Lost in Translation

How Lesbians Are Misinterpreted by Str8 Media


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As a lesbian, I was excited by the headline in the Daily MailNHS to Fund Sperm Bank for Lesbians. Sure it was in the UK and I haven’t lived there in years, but so what? Any progress for lesbians is good news, right?

But it wasn’t progress. It was fear-mongering. The subtitle screamed: New Generation of Fatherless Families...Paid for by YOU.

The article was pure, unadulterated lesbophobia. "For as little as £300 [about $450USD], women will be able to search a database for donors. This will mainly benefit those who want children without a relationship with a man. There is an increasing demand from lesbian couples and single women. Critics called it ‘dangerous’ and warned against creating fatherless families."

If the article didn’t ram home the alarming idea of thousands of lesbians rushing to have the NHS pay for their homosexual babies, there was also a long sidebar commentary–as long as the article itself–from (notoriously anti-gay) Pakistani Anglican Bishop Michael Nazir-Ali, titled Designer Babies Are a Disaster for Society. Nazir-Ali argued that not having a father was a devastating and tragic experience for a child.

Yet these single women and lesbians choosing to have babies are in no way "designing" babies–they are just choosing to give birth without male partners.

A few days before the Daily Mail article, Cosmopolitan magazine proffered their contribution to misrepresentation of lesbians with the stunning 28 Lesbian Sex Positions to Blow Your Mind.

Cosmopolitan is known for its many articles on how women can please a man sexually, which have included eating a doughnut off his penis. This was the magazine’s first piece on lesbian sex. Unfortunately, the magazine didn’t consult any lesbians before writing it.

"Cosmopolitan.com now has sex positions for the lesbians, bisexuals, pansexuals, queers — all the lady-loving ladies in the crowd! You'll never sex the same!"

All I can say to the "lady-loving ladies in the crowd" is–don’t try these at home. Not only will you not have an orgasm, but you may end up seriously injured, and possibly paralyzed for life.

The 28 sexual positions were represented by cartoon figures that looked like Barbie dolls, with the same elongated body shapes more appropriate to Avatar than to real women. The butch and femme were signaled by their hair length and who was wearing the bustier and garter belt. And despite that alluring "28," there really were only three sexual acts represented: fingering of the clitoris, licking of the clitoris and anus, and a strap-on from behind.

While those are three very serviceable sex acts that could please most women having sex together, these were presented the way lesbian sexuality has always been represented by str8 people. The male-driven pornographic nature of the 28 "positions," especially as represented by cartoon characterizations without any semblance of passion or sensuality, let alone love, was flat-out offensive. Is "The Kinky Jockey," where one woman "rides" the other while pulling her hair and allegedly orgasming by rubbing her clitoris on the woman’s tailbone an actual sexual position outside of male porn depictions of lesbians? The total lack of feasibility and actual physical danger of most of these positions was disturbing and signaled a total lack of input from real lesbians in the writing of the article. Most of these "positions" involved sex on chairs, on the floor or standing up in configurations that might work for cartoon characters, but not for real women–especially not real women who might not be paper thin like the Barbie dolls of these pictures. (Do NOT try the one where one woman balances her weight on her neck while her body is in the air, her knees balanced on her partner’s thighs, who is sitting in a chair.)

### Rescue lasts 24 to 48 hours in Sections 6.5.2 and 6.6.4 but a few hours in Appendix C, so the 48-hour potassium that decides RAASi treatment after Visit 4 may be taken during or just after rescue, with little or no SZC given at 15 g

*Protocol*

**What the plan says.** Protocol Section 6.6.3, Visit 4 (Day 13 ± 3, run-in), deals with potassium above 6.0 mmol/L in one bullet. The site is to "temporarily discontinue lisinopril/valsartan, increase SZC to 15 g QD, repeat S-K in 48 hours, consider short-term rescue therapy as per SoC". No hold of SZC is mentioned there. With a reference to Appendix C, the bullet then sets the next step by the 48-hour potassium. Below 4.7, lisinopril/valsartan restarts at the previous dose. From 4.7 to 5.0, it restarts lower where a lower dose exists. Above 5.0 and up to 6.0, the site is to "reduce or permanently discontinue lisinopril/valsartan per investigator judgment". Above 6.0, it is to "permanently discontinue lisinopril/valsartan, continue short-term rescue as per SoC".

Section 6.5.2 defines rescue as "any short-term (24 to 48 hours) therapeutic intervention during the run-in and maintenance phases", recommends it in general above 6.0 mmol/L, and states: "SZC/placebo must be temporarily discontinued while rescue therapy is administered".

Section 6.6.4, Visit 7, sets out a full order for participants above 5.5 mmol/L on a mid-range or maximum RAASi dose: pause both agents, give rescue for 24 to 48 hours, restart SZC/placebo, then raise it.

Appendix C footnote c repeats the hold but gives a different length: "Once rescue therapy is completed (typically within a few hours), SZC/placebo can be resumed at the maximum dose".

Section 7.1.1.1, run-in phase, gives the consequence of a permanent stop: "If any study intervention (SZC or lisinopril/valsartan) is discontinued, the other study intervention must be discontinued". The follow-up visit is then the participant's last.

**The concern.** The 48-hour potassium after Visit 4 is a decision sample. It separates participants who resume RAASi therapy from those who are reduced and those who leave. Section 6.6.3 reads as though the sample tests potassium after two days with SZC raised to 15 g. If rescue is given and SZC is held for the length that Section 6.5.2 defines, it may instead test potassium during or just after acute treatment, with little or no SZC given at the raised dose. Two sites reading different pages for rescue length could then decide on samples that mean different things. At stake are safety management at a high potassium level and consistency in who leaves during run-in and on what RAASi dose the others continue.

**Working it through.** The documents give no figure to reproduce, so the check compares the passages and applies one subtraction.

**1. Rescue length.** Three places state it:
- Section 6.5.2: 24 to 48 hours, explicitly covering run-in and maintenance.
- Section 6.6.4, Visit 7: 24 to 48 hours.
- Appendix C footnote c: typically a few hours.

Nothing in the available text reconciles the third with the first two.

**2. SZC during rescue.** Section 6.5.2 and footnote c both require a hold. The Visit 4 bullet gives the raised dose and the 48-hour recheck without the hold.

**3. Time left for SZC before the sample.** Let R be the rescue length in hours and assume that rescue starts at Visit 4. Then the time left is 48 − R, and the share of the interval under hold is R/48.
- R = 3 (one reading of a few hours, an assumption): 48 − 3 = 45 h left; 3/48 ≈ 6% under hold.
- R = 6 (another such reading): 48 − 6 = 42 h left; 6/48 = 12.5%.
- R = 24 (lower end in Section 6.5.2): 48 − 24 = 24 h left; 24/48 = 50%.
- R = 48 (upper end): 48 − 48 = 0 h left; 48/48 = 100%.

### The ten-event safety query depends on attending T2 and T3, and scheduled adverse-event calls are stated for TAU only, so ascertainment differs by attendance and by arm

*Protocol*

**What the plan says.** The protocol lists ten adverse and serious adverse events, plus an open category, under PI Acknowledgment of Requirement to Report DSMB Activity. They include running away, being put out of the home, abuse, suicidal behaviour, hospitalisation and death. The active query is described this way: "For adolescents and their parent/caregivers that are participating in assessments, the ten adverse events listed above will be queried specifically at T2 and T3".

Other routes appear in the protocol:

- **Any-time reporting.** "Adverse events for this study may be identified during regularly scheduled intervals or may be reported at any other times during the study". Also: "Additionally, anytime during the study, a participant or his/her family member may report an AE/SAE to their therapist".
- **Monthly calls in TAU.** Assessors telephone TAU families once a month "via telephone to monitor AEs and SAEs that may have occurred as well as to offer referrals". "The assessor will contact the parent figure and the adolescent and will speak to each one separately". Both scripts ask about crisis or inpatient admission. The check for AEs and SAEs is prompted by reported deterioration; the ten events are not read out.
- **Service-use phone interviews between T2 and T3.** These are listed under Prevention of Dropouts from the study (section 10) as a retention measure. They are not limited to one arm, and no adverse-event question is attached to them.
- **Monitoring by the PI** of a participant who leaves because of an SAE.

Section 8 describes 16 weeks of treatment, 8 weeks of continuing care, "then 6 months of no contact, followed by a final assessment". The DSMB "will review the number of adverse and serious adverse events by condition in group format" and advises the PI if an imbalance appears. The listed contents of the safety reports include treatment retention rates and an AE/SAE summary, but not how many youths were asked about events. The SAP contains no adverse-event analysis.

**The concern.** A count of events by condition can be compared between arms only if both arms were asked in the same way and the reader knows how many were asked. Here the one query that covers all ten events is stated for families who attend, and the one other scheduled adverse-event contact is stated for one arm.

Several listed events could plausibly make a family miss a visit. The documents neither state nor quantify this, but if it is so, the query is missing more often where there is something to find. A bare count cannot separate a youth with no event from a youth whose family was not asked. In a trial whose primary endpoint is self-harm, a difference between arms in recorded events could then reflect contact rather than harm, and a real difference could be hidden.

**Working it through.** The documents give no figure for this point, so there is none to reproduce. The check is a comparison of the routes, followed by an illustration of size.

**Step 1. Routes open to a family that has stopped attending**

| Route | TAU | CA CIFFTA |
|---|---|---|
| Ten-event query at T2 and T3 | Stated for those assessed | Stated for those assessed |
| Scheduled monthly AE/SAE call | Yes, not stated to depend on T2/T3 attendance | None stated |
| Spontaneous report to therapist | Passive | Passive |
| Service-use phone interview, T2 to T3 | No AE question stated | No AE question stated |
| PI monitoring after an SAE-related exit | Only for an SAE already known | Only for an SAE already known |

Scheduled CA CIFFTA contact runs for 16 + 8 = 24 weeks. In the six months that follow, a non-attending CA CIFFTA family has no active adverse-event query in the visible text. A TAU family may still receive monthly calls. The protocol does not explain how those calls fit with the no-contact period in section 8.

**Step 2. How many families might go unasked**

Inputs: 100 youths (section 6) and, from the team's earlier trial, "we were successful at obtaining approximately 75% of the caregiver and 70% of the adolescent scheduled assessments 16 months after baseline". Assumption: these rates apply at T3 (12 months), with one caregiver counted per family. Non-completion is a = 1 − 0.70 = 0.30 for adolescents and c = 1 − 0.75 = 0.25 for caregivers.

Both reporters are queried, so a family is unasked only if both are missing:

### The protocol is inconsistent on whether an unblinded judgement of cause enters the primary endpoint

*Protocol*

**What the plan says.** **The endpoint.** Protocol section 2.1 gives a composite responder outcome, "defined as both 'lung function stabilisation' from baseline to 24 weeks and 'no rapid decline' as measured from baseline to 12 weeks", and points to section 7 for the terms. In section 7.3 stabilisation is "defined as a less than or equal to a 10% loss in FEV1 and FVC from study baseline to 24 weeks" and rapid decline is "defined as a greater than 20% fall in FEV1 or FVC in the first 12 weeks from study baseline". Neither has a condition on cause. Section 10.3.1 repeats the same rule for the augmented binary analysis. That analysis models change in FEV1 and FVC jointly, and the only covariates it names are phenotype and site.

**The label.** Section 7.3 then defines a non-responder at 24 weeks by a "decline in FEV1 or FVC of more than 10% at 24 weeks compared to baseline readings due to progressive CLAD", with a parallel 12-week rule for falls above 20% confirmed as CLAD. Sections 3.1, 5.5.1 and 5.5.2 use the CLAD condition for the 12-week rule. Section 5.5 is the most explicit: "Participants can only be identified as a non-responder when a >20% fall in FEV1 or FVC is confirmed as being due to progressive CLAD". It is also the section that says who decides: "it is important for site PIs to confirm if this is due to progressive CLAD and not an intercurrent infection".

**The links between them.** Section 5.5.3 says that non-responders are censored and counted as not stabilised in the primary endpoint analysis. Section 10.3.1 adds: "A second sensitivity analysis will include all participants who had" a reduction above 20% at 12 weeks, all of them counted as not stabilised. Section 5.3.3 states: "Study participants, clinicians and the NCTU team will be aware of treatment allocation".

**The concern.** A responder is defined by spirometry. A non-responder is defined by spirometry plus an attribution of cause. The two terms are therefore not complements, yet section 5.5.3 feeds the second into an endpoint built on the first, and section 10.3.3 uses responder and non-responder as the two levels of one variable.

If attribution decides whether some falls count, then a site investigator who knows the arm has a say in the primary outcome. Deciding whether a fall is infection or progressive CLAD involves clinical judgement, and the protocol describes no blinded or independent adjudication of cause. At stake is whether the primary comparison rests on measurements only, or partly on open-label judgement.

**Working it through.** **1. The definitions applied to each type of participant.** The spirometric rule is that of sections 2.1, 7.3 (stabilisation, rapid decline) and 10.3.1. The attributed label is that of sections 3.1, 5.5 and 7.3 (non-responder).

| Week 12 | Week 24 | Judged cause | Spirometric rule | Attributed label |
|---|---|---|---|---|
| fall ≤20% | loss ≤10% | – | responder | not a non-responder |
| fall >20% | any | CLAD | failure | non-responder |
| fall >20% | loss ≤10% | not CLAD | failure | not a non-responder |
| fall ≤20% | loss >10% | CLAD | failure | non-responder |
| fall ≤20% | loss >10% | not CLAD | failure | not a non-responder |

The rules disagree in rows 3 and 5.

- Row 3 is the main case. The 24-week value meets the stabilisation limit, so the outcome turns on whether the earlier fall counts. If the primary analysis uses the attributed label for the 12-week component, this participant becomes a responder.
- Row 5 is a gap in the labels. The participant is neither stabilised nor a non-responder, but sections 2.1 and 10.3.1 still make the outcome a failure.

The objectifying of lesbians is nothing new. Nor is the misrepresentation of lesbians. But the increased invisibility and erasure of lesbians even within the ever-expanding LGBTQQIAetc community have allowed this objectification and misrepresentation to be perpetuated–in these instances headlining a daily newspaper and a best-selling women’s magazine in the U.S.

Articles like these go beyond misrepresentation to str8 society–they also misrepresent lesbians to themselves and each other. How many lesbians will feel fearful to approach the NHS to be inseminated? How many young lesbians will see the Cosmopolitan article and think neither their sexuality nor their bodies are being represented there–and that they might be doing lesbianism wrong?

It may be 2014, but when it comes to representations of lesbians in mainstream media by str8 people, it’s often as if Stonewall never happened.



Victoria A. Brownworth is an award-winning journalist, editor and writer and the author and editor of nearly 30 books. She has won the NLGJA and the Society of Professional Journalists awards, the Lambda Literary Award and has been nominated for the Pulitzer Prize. She won the 2013 SPJ Award for Enterprise Reporting in May 2014. She is a regular contributor to The Advocate and SheWired, a blogger forHuffington Post and a contributing editor for Curve magazine and Lambda Literary Review. Her literary criticism has appeared in the New York Times, Village Voice, Los Angeles Times, Boston Globe and Philadelphia Inquirer. She was book critic for the Baltimore Sun for 17 years and reviewed for PW for 20. Her book, From Where We Sit: Black Writers Write Black Youth won the 2012 Moonbeam Award for cultural&historical fiction. Her novels, Ordinary Mayhem and Cutting will both be published in late fall 2014. @VABVOX


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